The section of the Thames Path closest to the 'two mile' marker has been sealed off for the construction of luxurious Barratt homes. On the approach is a cluster of fake igloos, a winter promo inside which toasty families can be seen ordering drinks from the dedicated gin menu. Far cheaper fun is to be had on the narrow beach uncovered by the low tide. Here mudlarkers pick across pebbles and sand, and a line of wooden posts reveals the damp stunted remains of former wharves. I attempt to join them, treading carefully down the slippery stairs, until the antepenultimate step proves to be entirely covered with an inch of gloopy mud, and my trainers think better of it.
TWO MILES SOUTH: Thorncroft Street, SW8 (off Wandsworth Road, not far from Nine Elms tube)
Every compass-quartet has its lowlight, relatively speaking, and once again it's south which fails to deliver. Thorncroft Street is an unremarkable residential road in South Lambeth, a few hundred metres in length, its former terraces erased after WW2. Their replacements are sturdy multi-storey blocks - Dean Court, Sheldon Court and Burden House - the latter proudly owned by the Church Commissioners. Given the choice, Burden House looks the nicest. You will not be getting into any of their railinged gardens.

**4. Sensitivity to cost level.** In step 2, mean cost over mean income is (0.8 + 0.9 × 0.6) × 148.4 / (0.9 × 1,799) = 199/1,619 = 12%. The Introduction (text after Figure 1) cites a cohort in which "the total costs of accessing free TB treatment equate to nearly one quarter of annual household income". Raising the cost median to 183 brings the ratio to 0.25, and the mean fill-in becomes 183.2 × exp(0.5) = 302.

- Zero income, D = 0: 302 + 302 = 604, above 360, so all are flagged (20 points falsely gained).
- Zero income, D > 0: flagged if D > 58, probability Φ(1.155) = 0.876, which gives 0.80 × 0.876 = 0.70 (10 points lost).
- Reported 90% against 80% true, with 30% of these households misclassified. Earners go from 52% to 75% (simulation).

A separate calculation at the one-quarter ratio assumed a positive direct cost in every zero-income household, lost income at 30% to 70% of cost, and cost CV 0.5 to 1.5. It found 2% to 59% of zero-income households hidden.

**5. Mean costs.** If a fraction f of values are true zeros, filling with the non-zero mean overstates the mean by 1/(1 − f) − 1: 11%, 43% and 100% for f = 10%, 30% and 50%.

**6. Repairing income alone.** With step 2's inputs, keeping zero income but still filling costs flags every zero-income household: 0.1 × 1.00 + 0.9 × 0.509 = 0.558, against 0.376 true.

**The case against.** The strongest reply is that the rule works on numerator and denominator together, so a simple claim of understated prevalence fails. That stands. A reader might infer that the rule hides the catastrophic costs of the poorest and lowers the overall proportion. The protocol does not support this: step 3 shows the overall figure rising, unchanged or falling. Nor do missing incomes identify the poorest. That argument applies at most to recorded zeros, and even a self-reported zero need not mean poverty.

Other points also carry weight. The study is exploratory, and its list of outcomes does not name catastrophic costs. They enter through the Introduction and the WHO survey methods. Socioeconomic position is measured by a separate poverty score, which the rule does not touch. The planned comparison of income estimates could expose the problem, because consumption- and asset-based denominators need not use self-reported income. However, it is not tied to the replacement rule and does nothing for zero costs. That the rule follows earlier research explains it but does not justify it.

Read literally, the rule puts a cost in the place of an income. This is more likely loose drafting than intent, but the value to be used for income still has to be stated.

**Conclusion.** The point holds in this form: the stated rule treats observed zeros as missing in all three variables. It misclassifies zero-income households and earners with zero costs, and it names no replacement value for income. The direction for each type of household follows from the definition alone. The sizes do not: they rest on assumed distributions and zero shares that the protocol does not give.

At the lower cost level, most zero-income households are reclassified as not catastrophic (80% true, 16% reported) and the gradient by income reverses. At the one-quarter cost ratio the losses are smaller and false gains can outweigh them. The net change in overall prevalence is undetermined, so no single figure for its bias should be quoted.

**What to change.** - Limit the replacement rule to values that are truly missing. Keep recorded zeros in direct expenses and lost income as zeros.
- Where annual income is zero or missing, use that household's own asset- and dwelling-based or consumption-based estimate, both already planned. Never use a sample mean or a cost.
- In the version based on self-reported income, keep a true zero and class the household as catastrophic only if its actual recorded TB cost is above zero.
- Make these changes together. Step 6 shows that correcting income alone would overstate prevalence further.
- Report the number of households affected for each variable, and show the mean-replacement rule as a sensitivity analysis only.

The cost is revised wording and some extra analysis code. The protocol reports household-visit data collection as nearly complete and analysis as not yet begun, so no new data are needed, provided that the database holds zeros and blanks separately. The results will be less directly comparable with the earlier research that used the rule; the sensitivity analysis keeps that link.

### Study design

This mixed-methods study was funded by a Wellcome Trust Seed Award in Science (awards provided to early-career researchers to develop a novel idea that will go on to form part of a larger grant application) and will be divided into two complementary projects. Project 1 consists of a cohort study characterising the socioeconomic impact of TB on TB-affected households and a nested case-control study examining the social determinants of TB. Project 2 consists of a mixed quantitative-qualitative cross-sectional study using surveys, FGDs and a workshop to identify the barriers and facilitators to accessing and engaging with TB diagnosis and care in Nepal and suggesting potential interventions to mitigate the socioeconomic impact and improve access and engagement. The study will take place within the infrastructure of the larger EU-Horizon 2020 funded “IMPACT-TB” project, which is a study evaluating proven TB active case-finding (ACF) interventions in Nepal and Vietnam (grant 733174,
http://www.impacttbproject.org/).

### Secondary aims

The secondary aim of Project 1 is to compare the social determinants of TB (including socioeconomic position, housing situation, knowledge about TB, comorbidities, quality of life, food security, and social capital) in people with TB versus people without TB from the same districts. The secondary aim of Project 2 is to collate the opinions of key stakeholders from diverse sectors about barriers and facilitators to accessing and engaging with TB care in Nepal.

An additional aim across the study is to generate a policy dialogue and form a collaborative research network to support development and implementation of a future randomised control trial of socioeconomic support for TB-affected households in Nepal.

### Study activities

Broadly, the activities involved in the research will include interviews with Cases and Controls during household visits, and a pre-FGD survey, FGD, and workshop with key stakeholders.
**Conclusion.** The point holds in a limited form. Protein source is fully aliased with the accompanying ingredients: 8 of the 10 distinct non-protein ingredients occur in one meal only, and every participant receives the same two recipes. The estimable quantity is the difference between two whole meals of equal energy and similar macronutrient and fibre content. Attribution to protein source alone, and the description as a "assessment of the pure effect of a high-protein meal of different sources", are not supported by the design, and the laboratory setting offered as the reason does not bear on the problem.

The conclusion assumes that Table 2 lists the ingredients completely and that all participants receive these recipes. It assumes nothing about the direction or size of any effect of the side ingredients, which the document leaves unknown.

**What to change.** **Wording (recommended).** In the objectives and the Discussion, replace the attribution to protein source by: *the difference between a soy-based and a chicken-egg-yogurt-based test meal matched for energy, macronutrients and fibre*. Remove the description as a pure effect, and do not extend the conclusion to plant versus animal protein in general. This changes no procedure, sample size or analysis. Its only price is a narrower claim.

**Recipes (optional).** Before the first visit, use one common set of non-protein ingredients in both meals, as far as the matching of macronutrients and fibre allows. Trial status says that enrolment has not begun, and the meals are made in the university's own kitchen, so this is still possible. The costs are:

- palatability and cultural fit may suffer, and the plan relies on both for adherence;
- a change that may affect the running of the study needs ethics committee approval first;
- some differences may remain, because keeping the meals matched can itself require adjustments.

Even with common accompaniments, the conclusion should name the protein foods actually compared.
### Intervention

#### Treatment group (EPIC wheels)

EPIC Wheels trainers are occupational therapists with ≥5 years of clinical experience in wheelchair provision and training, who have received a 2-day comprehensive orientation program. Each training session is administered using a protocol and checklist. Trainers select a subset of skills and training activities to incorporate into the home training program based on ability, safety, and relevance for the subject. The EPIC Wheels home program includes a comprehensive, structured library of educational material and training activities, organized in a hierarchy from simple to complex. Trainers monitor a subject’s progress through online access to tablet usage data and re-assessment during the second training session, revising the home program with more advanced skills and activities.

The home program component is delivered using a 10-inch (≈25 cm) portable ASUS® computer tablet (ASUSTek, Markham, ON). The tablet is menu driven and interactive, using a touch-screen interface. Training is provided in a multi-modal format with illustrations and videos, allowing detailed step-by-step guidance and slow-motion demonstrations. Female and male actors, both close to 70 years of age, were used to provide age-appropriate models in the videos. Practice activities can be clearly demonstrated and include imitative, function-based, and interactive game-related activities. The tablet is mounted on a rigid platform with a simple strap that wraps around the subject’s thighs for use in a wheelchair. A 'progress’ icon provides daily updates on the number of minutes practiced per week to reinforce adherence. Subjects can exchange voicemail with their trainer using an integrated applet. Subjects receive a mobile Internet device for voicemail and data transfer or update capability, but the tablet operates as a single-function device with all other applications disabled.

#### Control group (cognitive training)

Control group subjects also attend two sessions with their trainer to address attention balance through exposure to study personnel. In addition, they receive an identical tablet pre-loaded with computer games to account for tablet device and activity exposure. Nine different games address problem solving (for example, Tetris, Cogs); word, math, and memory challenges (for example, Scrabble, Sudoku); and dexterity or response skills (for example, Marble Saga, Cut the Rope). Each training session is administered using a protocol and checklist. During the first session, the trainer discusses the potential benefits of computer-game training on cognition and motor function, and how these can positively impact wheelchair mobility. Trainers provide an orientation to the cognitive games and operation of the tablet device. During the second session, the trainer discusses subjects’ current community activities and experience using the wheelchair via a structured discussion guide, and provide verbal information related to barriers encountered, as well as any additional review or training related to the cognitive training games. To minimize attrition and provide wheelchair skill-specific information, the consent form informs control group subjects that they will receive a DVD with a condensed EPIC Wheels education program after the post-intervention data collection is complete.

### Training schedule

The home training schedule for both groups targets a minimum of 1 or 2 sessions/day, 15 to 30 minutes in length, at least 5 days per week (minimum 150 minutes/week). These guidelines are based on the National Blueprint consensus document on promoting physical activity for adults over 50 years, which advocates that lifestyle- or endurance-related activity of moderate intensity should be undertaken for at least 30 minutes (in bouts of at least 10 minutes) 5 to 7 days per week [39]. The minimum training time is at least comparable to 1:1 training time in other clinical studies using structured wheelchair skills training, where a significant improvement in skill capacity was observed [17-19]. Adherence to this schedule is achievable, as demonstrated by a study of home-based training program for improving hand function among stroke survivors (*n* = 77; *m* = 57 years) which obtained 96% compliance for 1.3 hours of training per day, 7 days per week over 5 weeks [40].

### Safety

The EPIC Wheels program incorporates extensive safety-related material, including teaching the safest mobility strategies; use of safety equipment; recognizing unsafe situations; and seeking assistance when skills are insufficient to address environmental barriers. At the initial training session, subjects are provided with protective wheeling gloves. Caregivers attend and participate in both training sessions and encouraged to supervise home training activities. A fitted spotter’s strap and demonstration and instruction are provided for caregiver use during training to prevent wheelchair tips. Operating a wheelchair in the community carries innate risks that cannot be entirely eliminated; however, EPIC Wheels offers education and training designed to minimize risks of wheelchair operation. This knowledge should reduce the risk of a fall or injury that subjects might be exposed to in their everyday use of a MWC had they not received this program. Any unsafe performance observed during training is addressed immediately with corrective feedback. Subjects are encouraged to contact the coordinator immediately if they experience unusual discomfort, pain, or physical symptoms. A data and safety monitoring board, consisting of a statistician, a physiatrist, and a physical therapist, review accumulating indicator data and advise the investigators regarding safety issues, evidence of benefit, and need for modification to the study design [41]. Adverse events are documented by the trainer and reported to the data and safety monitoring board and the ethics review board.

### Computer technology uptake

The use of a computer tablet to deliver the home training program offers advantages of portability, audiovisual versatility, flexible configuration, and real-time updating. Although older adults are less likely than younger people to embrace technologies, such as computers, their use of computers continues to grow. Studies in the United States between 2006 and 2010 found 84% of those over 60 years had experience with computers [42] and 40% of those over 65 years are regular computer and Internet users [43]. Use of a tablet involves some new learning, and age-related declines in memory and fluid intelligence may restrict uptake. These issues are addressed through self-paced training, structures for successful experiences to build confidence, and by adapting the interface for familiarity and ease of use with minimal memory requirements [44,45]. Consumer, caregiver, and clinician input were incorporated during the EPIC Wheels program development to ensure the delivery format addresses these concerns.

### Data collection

We may be only two miles from the centre of London, but owning a car is really popular here. A red Corsa arrives, radio pulsing, and manages to find a gap in the parking bay. A young couple emerge, unlock the boot and take out a week's shopping and two cat carriers. Another couple have driven back from the gym, with hubby in beach shorts carrying a stuffed Lonsdale bag. The cabbie with the light blue taxi drives off so his mate can fill the vacant space with an estate. I smile when I see that the driver of the white van from Harvey & Brockless, "the fine food co", is stuffing his face with a saucy chicken takeaway.